Jordan Desmond Heikamp
May 19, 1997 - June 23, 1997
Find A Grave Memorial
Renee Heikamp was a new mother and she was homeless when the Catholic Children's Aid society placed them in the Anduhyaun Shelter for abused aboriginal women, in Canada. At that time, Jordan's weight at the time he and his mother entered the shelter was four pounds six ounces. weeks later when he died, he weighed four pounds two ounces. <>Angie Martin was the caseworker assigned to Renee and Jordan. Renee would tell Angie that Jordan was gaining weight and doing fine, it was a lie. Why is it that Angie wasn't there to SEE what was going on?  Workers at the shelter claimed that Renee was more interested in talking on the phone than in being a mother to Jordan. They called Angie and made her aware of what was going on.

Renee said that she was feeding Jordan every two to four hours and that he ate like a pig, when she was interviewed by police after he died, she would say that it was hard to feed him because he was always falling asleep while eating and that he slept for up to eight hours at a time. This statement didn't make sense to the people at the shelter:

"Well that just indicates a complete lack of common sense.  I mean, she also understood,
and she also testified she knew,
she had to feed the baby every two to three hours," 
Susan Hare Lawyer for Anduhyaun

Pictures that were shown at trial were of a baby who was nothing but skin and bones. Jordan's skeleton could be seen from the outside with a little bit of skin hanging off of it. The coroner asked Renee why it was that her soon looked like he did and she did nothing to help him. Renee started crying and insisted that it was not how he looked before he died or she would have taken him to the hospital. A pediatrician testified that the pictures showed how Jordan would have looked in the last two or three days of his life. Renee also said that there were no signs of Jordan was starving to death before he died. 

Renee said that the staff at the shelter had told her that babies grew while they were sleeping and she should not wake him up to feed him. Stating that she was happy with the shelter when she first arrived, she later felt that she was being ignored and that they didn't want her there, she felt uncomfortable after being there for awhile.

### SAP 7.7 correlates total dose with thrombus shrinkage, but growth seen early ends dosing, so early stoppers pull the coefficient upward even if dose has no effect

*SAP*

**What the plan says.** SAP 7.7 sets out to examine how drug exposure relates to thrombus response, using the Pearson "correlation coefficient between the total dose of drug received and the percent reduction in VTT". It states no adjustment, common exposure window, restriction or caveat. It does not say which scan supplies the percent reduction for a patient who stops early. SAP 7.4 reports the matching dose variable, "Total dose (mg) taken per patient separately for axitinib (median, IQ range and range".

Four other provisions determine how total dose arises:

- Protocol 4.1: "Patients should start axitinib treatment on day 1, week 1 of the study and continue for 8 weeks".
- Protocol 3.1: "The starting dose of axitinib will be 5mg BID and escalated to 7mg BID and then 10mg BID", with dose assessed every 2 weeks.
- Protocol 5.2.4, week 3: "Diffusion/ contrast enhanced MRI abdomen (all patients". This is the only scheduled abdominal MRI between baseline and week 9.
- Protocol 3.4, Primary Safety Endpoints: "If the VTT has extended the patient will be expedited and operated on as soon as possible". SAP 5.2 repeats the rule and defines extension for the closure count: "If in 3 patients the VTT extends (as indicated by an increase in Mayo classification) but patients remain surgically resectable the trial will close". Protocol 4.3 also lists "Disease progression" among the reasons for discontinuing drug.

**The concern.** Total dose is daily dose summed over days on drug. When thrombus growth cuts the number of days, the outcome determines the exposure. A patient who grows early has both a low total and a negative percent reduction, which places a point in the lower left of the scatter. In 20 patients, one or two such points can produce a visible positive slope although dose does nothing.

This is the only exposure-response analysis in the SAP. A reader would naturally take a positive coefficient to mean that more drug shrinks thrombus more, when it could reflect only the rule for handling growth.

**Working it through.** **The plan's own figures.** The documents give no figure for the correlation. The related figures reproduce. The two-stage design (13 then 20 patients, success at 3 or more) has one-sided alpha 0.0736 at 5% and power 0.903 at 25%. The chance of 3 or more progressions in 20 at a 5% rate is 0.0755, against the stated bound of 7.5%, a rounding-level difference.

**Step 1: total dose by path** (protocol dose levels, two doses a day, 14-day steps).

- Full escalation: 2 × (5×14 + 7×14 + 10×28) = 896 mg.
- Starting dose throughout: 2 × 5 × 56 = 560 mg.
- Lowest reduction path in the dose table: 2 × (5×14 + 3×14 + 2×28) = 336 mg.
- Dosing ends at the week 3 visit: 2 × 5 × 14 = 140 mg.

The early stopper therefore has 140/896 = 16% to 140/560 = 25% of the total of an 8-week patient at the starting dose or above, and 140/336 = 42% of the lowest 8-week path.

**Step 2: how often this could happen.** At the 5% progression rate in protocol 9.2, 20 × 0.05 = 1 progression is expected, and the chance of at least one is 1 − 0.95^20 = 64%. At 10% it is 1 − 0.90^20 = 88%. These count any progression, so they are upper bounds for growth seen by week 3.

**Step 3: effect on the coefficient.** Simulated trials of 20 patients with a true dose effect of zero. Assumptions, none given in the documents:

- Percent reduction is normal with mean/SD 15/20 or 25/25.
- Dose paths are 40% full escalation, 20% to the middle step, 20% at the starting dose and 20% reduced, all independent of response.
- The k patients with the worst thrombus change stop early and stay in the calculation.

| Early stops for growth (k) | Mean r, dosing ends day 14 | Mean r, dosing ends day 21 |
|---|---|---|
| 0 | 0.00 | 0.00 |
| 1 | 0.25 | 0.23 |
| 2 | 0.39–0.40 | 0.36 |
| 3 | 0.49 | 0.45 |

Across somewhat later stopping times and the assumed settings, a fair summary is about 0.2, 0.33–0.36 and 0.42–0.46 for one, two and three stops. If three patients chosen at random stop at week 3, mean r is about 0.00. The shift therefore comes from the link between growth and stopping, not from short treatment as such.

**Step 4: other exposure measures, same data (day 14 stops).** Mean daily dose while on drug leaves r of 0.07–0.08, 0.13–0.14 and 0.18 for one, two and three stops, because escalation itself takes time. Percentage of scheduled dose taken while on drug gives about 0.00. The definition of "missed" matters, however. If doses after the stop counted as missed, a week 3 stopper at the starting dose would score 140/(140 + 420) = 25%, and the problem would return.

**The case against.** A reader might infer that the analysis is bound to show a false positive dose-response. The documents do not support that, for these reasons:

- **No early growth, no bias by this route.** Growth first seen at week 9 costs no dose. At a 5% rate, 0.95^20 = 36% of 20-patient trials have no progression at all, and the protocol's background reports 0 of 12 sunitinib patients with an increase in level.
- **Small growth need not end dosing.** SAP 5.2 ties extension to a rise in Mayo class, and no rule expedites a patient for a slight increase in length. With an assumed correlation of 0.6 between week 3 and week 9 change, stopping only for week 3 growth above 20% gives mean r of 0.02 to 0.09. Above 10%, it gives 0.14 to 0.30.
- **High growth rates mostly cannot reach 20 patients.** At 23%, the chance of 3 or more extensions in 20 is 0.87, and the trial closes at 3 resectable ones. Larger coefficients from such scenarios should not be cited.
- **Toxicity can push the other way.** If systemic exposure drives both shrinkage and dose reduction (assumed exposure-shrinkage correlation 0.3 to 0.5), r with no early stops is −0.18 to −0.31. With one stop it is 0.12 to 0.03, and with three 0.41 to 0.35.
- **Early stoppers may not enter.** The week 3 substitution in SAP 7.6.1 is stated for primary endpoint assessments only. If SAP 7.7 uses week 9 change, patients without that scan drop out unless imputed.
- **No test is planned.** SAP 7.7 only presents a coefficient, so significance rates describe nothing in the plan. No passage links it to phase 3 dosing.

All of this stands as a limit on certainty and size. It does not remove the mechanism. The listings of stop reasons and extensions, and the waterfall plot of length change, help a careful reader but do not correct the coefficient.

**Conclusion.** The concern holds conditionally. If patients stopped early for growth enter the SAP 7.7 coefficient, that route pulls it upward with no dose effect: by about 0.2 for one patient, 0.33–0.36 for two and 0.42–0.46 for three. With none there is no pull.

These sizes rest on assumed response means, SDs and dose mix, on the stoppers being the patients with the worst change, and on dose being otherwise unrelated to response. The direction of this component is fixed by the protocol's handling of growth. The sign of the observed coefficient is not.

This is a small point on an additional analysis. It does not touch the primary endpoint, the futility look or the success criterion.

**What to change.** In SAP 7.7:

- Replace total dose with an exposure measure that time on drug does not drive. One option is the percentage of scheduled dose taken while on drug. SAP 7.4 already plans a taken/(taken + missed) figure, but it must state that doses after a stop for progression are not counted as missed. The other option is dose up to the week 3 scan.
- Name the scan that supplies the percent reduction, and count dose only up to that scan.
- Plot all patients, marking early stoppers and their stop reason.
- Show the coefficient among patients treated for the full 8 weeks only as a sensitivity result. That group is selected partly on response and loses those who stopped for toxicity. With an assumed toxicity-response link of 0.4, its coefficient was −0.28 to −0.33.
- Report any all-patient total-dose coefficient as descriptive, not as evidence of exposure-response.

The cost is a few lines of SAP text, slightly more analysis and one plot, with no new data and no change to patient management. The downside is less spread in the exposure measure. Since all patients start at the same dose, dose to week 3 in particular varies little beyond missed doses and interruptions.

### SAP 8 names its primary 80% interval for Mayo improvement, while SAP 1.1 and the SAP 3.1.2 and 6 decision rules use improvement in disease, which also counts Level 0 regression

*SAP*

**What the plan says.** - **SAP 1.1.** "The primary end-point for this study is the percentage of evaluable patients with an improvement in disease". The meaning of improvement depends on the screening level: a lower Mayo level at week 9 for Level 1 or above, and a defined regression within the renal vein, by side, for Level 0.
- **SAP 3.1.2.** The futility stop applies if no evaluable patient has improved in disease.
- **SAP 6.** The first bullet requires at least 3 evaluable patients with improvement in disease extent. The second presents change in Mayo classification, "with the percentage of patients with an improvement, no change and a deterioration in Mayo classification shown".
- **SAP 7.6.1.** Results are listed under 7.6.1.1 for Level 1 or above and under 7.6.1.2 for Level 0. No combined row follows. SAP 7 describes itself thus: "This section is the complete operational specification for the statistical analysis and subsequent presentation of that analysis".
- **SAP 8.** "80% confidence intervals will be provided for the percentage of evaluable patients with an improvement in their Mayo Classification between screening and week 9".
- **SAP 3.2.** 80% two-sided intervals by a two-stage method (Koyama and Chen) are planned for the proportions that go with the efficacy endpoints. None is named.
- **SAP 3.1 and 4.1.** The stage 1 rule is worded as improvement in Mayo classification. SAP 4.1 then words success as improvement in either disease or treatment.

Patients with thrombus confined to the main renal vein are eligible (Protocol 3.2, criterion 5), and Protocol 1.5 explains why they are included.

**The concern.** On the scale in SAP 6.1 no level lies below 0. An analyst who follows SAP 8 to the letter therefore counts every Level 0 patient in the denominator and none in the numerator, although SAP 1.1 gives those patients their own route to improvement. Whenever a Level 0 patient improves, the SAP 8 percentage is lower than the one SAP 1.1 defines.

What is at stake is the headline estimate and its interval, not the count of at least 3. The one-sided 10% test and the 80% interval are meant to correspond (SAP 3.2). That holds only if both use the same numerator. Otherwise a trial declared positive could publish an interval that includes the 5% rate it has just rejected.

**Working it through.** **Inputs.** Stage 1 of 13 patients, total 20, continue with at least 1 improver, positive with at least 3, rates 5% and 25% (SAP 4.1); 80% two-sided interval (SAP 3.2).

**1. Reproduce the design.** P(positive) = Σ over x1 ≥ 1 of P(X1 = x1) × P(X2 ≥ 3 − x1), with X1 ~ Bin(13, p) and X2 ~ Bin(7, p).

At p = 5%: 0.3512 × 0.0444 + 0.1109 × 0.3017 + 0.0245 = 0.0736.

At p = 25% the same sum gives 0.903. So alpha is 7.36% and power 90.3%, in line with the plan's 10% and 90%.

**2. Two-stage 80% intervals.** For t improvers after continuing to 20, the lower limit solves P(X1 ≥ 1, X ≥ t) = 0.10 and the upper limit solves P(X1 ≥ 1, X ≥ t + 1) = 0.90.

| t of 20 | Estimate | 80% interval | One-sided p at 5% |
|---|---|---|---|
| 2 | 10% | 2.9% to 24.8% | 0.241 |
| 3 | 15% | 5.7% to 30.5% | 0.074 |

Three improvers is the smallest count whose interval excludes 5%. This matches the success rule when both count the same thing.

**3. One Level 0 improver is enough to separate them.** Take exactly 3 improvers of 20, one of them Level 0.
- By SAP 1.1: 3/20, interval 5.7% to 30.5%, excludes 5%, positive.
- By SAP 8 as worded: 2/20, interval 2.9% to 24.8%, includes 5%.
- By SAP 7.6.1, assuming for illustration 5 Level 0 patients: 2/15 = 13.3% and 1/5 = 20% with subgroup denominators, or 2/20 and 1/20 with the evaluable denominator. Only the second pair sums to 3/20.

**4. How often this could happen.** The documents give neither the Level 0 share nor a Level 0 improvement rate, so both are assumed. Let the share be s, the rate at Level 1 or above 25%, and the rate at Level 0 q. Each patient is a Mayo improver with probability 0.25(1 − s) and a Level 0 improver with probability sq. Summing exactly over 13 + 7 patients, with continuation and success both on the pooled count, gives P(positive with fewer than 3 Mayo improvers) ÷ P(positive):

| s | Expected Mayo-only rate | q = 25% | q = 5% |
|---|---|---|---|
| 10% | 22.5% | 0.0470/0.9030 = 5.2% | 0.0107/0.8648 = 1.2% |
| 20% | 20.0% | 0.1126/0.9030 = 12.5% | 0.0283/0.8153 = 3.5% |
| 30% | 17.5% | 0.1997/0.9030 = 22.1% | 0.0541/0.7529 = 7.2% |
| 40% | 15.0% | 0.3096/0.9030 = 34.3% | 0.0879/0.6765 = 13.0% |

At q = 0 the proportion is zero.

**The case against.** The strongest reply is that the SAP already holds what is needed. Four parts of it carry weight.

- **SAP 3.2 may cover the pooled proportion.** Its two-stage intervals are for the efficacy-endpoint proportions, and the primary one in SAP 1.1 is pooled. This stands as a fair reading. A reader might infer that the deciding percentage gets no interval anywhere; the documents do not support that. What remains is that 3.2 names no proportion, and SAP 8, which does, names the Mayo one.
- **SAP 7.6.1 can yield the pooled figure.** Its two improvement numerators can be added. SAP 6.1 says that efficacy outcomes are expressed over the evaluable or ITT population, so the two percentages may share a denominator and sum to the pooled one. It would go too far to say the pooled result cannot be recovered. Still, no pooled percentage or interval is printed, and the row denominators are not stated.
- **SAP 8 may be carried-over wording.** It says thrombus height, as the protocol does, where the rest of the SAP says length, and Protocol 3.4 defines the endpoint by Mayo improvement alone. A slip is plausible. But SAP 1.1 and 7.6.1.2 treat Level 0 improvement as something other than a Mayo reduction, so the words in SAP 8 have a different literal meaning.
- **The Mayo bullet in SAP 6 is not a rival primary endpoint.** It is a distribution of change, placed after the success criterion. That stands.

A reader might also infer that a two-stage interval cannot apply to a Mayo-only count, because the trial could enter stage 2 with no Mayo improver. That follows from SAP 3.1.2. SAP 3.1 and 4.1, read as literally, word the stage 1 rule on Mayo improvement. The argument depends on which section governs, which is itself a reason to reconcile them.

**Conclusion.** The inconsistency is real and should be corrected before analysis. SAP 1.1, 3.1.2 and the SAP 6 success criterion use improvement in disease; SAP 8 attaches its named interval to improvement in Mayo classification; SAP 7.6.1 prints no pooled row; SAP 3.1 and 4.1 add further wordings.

Angie Martin only saw Jordan twice after being assigned as their case worker. She saw him once after he left the hospital and once, two weeks before his death. Angie chose to hold interviews with Renee in her office and at one point even suggested to her that she get a baby sitter to watch Jordan while she attended the interviews. When she saw Jordan, Angie wrote in her notes that it didn't seem he was gaining weight, however, she didn't act on this. Angie claimed to be overwork, saying she had 38 cases. A review of her files would later show that most of those cases were either closed or inactive. One of the saddest revelations is that if Renee and Jordan had been living in a place of their own, she would probably have had more visits from Angie. Angie had assumed that the shelter was monitoring Jordan's progress though legally he was the responsibility of her and the Catholic Children's Aid Society. 

When asked why she had lied to Angie Martin about his weight gain, Renee said that a lack of education on her part was partly to blame for Jordan's death, just she didn't know how sick he really was. Placing part of the blame on Angie Martin, she said that there was a lack of assistance and she should have taken more responsibility. She would later say that she realized it was hard on Angie Martin because she made it difficult for her to give her the help she needed.